Who am I?

I’m an Agilist, a former software engineer, a gamer, an improviser, a podcaster emeritus, and a wine lover. Learn more.

Currently Consuming
  • The Lean Startup: How Today's Entrepreneurs Use Continuous Innovation to Create Radically Successful Businesses
    The Lean Startup: How Today's Entrepreneurs Use Continuous Innovation to Create Radically Successful Businesses
    by Eric Ries
  • The Talent Code: Greatness Isn't Born. It's Grown. Here's How.
    The Talent Code: Greatness Isn't Born. It's Grown. Here's How.
    by Daniel Coyle
  • Alexander Hamilton
    Alexander Hamilton
    by Ron Chernow

Paul Tevis


I Am Always Learning

Since November I’ve been working on one of the biggest projects of my post-coding career: Helping our Product Development organization digest and process the results of our annual employee survey. This survey is a strong part of our tradition; it was first conducted in 2010, and eight years later we’re still doing it in largely the same way. Of course, in 2010 we had 14 people in the department, and now we have 150, so it makes sense that we need to do a few things a little differently. Because the tradition is so strong, however, we need to be deliberate and careful about making changes to the process, and we need to do so in as transparent a way as possible.

A key piece of that happened yesterday, when we wrapped up the first major phase of the project with a status report of sorts to the entire department. It was well-received, and I’m excited to start on phase two. Here are a few things that I’ve learned along the way that I plan on taking advantage of as we move forward:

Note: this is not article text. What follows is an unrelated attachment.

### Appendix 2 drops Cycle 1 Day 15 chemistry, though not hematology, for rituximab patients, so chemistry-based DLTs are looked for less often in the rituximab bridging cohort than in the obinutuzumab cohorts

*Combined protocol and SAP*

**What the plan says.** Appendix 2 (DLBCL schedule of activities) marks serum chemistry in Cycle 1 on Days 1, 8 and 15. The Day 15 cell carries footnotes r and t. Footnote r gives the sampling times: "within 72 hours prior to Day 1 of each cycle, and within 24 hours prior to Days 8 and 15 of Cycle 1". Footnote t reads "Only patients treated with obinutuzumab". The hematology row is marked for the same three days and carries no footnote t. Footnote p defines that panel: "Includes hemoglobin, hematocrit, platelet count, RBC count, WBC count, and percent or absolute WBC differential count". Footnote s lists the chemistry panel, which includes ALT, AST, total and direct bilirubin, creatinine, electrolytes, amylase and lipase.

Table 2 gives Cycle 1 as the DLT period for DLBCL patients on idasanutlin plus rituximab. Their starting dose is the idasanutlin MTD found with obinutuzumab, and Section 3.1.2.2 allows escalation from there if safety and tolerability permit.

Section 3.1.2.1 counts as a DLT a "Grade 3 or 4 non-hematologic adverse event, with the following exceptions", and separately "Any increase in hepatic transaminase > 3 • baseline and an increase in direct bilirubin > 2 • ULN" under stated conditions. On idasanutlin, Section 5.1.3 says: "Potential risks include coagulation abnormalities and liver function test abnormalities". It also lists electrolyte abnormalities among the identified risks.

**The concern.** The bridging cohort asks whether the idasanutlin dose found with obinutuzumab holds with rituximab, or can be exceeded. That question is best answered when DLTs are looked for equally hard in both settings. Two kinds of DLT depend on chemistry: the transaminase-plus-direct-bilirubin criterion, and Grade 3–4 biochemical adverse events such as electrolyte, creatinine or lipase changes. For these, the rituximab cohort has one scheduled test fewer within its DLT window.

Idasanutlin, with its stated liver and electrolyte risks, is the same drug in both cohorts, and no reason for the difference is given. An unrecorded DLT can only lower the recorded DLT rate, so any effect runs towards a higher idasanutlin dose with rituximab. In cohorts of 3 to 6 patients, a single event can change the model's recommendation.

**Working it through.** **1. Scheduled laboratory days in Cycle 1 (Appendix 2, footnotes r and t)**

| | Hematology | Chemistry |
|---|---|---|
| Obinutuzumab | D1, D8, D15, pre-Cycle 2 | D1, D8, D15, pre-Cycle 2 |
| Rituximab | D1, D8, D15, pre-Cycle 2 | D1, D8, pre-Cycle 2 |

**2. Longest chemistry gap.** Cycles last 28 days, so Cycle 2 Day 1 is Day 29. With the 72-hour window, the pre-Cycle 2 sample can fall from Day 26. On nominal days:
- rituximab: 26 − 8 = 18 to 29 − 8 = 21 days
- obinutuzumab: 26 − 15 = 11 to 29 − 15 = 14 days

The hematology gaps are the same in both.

• Creating space for employees to talk to each other about issues raised in the survey was useful
  • Treating the survey responses as “objects of discussion” helped make it safer to talk about difficult things
  • The model we used for looking at the data help people make sense of what they wanted to happen
  • The same things were perceieved both positively and negatively by different people… and talking about that was valuable
  • Groups of three to five people are awesome
  • Scheduling is hard

None of these things should have surprised me, and yet…


Adventures of an Introspective Extrovert, Part 1 in an Ongoing Series

If parts of five weeks on the road don’t teach you something about yourself, I’m not sure what will.